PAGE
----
The doctor used the example of a real moment of grief in an adult’s life (such as the death of a parent) where society loosens their rules on public displays of emotion. After openly grieving and crying for days people have been known to say that they feel better than they have in a years. The release of emotions actually cleared their brains. I think people often do this kind of emotional purge with TV, movies and sometimes commercials. The medium itself is a catalyst to express our feelings in an appropriate environment. It’s a sad movie so we cry. Only part of that is for the movie. The rest might be for something else but the emotions appear in context so it seems less messy.

I’m messy a lot. People can almost always tell how I’m feeling as I’ve never been particularly gifted, or inclined, at hiding how I feel. I’ve been known to freak out my stiff upper lip WASP parents and peers with my gregarious displays of emotion, and it’s been everything from embarrassing (crying when you don’t want to) to unnecessary (the situation with my Nav system) but for the most part I think it’s for the best. I don’t carry a lot of emotional baggage and I’m not weighed down by hidden feelings. I feel what I feel when I feel it, and then it’s over.

Ultimately there’s no weakness in feeling what you feel, and in many ways there’s a strong argument for expressing it. Though my open displays have yet to unlock my inner Hawking, I am happier not being all bottled up. What I can learn is how to better handle the small stresses so I don’t give them power they don’t deserve. If you can stay calm at all times like Daddy, then all the power to you. If you find your self hot like me, just know that there are times and places to better express yourself so you can pop off and still fit in socially.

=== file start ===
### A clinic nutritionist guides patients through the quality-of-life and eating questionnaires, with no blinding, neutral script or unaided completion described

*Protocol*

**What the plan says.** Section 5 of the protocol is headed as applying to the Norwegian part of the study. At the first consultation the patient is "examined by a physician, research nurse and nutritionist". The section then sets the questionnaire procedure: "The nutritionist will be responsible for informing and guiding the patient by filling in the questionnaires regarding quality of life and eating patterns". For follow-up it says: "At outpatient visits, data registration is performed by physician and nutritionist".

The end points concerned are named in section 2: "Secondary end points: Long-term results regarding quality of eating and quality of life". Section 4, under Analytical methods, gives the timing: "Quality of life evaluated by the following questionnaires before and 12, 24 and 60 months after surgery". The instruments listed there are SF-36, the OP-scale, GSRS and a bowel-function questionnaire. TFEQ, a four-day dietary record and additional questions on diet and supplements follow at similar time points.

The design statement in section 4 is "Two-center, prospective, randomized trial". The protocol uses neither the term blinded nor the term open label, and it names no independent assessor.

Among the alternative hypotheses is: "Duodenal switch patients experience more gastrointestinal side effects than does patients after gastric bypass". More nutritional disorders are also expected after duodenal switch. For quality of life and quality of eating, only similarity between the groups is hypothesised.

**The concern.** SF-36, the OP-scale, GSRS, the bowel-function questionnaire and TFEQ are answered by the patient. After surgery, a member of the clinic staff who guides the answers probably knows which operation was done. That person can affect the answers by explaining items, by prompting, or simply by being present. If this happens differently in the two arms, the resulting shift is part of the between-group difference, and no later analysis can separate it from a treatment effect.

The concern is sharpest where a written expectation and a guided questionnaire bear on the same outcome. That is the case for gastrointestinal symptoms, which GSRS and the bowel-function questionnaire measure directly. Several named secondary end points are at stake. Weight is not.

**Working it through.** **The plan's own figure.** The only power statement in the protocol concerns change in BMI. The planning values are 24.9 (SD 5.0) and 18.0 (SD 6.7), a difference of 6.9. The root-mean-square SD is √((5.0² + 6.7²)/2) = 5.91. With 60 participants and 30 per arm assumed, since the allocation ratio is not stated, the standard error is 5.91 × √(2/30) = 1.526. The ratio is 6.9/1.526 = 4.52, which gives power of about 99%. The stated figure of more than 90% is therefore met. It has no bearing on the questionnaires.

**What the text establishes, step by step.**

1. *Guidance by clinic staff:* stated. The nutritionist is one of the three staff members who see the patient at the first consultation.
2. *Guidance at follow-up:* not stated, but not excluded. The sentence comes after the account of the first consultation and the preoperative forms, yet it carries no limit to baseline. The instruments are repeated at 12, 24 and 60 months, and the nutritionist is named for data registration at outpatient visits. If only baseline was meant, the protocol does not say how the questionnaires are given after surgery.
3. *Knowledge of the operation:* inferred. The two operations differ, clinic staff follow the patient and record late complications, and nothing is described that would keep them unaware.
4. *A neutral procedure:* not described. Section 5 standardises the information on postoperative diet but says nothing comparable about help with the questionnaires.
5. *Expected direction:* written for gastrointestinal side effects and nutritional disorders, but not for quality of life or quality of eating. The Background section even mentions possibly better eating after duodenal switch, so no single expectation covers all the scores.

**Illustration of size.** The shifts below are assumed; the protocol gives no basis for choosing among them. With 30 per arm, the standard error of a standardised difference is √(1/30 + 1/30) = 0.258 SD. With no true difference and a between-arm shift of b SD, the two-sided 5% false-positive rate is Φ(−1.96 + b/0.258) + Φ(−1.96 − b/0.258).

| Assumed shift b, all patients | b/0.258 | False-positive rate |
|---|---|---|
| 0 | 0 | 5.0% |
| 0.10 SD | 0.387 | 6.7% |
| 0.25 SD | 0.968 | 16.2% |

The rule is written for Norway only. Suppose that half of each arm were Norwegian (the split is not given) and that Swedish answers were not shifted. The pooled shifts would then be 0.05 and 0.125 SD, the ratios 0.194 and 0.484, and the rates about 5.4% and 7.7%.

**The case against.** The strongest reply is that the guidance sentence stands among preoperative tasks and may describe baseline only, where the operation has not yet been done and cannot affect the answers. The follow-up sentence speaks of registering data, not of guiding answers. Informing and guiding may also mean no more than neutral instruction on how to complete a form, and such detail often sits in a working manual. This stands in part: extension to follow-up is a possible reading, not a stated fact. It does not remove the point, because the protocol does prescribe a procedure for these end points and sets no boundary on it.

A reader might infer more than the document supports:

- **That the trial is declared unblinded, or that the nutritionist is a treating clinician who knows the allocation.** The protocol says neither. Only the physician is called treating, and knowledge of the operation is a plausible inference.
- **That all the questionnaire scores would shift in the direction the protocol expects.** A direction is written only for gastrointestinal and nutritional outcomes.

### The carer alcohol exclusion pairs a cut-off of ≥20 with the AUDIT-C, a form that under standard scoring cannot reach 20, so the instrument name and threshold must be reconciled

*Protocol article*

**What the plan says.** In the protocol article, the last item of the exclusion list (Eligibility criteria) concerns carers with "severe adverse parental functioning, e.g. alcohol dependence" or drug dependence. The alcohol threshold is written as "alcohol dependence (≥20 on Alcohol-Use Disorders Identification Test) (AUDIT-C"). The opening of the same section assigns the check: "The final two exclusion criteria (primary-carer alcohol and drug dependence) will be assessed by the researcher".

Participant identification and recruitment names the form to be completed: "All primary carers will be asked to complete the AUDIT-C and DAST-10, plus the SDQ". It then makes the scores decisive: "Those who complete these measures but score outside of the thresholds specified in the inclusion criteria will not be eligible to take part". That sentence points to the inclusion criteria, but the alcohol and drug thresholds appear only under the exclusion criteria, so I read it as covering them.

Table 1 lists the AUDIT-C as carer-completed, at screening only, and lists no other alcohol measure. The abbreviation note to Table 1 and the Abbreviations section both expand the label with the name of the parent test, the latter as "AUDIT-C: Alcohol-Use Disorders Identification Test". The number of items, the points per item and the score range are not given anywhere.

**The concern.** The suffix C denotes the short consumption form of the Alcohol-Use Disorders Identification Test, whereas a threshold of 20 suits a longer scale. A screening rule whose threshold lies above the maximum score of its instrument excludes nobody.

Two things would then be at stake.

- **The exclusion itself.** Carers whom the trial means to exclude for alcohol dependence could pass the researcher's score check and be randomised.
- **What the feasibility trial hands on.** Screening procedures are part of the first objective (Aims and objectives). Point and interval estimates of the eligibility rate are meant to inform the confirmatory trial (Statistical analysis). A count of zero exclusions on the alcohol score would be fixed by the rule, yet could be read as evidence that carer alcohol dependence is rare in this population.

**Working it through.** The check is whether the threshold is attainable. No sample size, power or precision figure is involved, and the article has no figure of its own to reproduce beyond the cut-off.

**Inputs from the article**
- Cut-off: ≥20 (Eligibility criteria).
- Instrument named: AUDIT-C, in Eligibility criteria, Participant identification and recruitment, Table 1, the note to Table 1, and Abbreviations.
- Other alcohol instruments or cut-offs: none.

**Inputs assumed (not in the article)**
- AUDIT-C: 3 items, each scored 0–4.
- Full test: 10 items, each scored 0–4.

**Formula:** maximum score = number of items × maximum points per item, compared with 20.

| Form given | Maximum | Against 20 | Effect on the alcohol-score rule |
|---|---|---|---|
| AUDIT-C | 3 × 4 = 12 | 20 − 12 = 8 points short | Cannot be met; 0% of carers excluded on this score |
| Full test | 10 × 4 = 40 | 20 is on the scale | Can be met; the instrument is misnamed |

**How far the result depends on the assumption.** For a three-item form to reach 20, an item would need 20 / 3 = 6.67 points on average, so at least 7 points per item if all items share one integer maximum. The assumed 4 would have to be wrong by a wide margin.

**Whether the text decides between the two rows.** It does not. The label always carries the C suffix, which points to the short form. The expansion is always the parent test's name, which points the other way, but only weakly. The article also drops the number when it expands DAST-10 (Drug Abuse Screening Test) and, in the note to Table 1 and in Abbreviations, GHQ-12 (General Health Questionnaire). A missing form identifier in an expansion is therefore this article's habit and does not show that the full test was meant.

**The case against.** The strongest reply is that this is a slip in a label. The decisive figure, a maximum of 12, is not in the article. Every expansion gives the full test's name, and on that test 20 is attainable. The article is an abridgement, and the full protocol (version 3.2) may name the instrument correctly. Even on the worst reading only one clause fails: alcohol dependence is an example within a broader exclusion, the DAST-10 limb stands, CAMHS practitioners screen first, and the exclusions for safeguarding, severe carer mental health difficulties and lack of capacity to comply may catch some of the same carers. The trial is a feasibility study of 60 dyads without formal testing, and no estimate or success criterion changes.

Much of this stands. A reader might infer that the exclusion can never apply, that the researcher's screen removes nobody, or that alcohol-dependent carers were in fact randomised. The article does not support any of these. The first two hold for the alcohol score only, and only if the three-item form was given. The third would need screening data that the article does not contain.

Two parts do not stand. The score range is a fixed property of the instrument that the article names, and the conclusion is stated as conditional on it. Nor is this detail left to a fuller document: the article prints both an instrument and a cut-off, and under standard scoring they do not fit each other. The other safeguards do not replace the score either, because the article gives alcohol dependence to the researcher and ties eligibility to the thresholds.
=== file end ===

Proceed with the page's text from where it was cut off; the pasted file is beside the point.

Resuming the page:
At the very least you can watch Hallmark Christmas commercials or join a football team or something.

xo Mom

10 Comments Post a comment
  1. Laurie Wallace #

    Hi Leigh:

    Very perceptive.

    My naturopath told me to take a Vitamin B Complex supplement to cope with stress. I’m doing it, but who knows if it works.


    September 4, 2012
  2. Funny, insightful and educational post. I enjoyed it and learned a few things.

    September 4, 2012
  3. Amy #

    Hi Leigh,
    An interesting read, as usual. and I especially related to your rant with the navigational system. That “calm voice” is very annoying in stressful driving situations, especially when it keeps repeating a turn that you can’t take.